Just as important as ensuring they understand the application of OPSEC to the web, Soldiers must be educated to be effective communicators. They must be able to clearly articulate the story they have to tell, make it readable and interesting, and be aware of the best ways to get that story out to the most people possible. This is where the Army should focus the bulk of its education and training efforts concerning new media. This training should be made available to all Soldiers but not required. During regular OPSEC training, when the discussion turns to the web the offer should be made for those interested Soldiers to attend a focused session about engaging new media.

In this new media training session, it would be most effective to begin with a few examples of successful blogs. Aside from providing motivation by demonstrating how effective and far reaching many Soldiers’ blogs have become, this will also make some important points about blog layout, subject matter, and the use of pictures, videos, and other items that make blogs more appealing. Knowing that most of the widely read milblogs are written well, this training session must also review basic composition skills – a refresher on creative writing. The bulk of the training session must address the basics of blogging. Most blog hosting sites provide an interface that is very easy to work within, so the focus of the training should not be on how to set up the blog. Rather, the focus is more properly on discussing best practices: regularity of posting, accepting and monitoring comments from readers, additional features to add to the blog, and interactive features to generate and maintain interest. The training should also provide Soldiers with tips for successful blog creation: where to register their blog, how to generate interest initially, how to maintain interest and increase readership, and ideas.

Part of training Soldiers to effectively engage new media should focus on applying the fundamentals of information described in public affairs doctrine. These fundamentals are: tell the truth, provide timely information, practice security at the source, provide consistent information at all levels, and tell the DOD story.

With integrity as one of our core values and the importance of honesty in all we do, this fundamental to “tell the truth” is already a fundamental of soldiering. Blogs offer a key advantage over other forms of traditional PA when it comes to providing timely information. One recent best practices publication by the military’s public affairs community stated that blogging “empowers the average person, regardless of their background and qualifications, to rapidly distribute both information and analysis” (emphasis mine). In the public affairs community the importance of getting the story out fast is emphasized: “The first side that presents the information sets the context and fames the public debate. It is extremely important to get factual, complete, truthful information out first”. As long as Soldiers are cleared to discuss the issue, mission, or event, their blogs are one of the quickest way to get information out. By ensuring adequate OPSEC training and understanding, leaders can safely trust Soldiers to practice security at the source.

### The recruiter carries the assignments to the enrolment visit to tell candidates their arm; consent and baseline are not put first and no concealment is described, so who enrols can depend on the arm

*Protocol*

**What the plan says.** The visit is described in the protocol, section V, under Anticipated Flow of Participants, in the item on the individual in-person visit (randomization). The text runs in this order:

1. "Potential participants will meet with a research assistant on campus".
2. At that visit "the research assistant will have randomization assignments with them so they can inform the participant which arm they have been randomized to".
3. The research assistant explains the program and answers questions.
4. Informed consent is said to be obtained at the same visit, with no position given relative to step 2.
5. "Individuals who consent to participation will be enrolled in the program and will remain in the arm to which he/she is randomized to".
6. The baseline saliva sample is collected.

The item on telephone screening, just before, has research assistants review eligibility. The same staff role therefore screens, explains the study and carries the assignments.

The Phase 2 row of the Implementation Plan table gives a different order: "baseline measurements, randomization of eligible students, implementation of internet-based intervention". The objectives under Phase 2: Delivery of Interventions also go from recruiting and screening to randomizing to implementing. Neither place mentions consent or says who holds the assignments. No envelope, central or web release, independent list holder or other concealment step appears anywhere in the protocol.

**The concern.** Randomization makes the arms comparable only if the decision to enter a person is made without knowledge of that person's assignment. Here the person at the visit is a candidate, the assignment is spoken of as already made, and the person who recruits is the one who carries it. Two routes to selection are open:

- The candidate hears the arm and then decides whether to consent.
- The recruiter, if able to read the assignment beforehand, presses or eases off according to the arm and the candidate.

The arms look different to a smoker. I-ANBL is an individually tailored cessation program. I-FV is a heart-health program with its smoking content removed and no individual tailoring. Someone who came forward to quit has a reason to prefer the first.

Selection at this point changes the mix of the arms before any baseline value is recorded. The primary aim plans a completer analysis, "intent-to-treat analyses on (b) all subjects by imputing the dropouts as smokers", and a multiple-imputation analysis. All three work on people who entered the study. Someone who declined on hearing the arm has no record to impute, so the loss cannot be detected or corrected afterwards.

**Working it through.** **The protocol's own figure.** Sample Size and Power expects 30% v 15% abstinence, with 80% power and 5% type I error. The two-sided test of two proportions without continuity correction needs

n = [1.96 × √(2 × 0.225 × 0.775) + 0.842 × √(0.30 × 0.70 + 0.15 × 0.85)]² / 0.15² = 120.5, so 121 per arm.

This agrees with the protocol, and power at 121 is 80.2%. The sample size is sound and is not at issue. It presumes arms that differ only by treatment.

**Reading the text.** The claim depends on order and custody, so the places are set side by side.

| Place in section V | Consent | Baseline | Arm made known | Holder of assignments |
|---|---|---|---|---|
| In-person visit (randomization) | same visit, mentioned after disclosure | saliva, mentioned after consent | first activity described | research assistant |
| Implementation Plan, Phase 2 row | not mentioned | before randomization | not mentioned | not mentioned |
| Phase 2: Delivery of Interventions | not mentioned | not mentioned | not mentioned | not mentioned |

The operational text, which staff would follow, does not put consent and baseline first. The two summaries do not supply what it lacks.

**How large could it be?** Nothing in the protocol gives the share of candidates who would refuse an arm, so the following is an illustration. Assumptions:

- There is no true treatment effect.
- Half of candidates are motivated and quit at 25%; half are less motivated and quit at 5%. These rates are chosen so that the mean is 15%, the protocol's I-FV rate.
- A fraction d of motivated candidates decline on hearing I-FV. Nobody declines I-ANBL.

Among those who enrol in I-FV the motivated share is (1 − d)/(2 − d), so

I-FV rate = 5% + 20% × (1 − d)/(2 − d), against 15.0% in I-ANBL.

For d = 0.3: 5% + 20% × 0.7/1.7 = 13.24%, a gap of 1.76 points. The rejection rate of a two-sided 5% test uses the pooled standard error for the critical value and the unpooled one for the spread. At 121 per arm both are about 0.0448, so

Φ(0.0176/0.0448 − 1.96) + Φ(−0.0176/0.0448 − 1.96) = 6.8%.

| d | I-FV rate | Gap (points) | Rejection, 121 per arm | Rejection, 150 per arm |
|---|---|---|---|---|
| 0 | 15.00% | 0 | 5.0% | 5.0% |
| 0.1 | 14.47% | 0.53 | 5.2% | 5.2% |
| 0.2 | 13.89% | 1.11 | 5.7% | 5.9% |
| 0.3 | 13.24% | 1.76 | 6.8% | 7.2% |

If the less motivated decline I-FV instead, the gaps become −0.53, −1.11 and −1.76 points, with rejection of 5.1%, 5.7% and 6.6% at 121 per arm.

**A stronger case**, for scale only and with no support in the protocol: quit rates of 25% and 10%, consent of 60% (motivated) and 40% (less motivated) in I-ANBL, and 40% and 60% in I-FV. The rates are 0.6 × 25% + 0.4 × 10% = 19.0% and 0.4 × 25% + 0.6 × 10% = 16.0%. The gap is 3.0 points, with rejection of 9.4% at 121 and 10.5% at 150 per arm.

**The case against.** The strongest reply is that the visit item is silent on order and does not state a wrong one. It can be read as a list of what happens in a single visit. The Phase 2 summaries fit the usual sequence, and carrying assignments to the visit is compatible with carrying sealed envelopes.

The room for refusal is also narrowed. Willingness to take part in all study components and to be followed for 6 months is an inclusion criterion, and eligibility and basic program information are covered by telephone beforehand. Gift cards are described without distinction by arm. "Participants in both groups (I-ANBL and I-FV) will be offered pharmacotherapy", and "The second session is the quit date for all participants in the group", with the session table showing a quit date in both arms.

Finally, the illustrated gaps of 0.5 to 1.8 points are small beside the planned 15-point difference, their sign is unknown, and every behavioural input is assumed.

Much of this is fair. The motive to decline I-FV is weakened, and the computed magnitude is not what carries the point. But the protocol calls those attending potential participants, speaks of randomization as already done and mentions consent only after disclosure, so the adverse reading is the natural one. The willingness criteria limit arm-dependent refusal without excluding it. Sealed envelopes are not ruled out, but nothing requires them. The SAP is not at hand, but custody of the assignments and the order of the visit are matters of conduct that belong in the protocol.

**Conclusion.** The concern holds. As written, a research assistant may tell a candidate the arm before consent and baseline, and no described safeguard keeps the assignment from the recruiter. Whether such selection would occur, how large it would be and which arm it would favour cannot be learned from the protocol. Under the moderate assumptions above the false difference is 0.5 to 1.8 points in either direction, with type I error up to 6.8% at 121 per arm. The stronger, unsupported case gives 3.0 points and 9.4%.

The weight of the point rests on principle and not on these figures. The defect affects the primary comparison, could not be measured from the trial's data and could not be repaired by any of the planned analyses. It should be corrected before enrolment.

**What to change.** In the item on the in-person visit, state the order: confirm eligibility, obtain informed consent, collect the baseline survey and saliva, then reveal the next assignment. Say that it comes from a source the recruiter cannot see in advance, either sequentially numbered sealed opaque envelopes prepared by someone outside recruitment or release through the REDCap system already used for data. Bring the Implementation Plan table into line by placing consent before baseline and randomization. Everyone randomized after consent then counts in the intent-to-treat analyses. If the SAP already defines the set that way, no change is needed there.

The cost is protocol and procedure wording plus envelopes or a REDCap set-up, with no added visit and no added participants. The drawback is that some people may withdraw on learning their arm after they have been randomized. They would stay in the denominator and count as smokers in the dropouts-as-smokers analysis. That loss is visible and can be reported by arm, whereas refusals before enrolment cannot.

Consistency is critical when presenting a story. In fact, inconsistency will reduce credibility. Consistency in this regard does not mean every level must be telling the same story verbatim; rather, each person/level’s story must not contradict another. Ensuring Soldiers understand that talking points apply to online activity can help prevent contradictions. Talking points and command messages can help Soldiers understand how they fit into the big picture. This understanding will likely influence their writing and help ensure consistency while still allowing them to remain unique and not appear as puppets for the Army. Blogs are a great way to tell the Army’s story – by Soldiers telling theirs. By encouraging Soldiers to blog about their experiences, they will provide more information of interest and useful to the public we serve. Major General Bergner, a recent spokesperson for Multi-National Force-Iraq, clearly sees the benefit that Soldiers’ blogging brings to the Army in telling its story:

It's the personal aspect of what bloggers are able to convey. No one can
do it with the same personal insights, the perspective, and the texture that
comes with those dialogues. That is what is so meaningful for the American
people and so important for the Army because all of us want Soldiers to be able
to tell their story, like only a Soldier can do.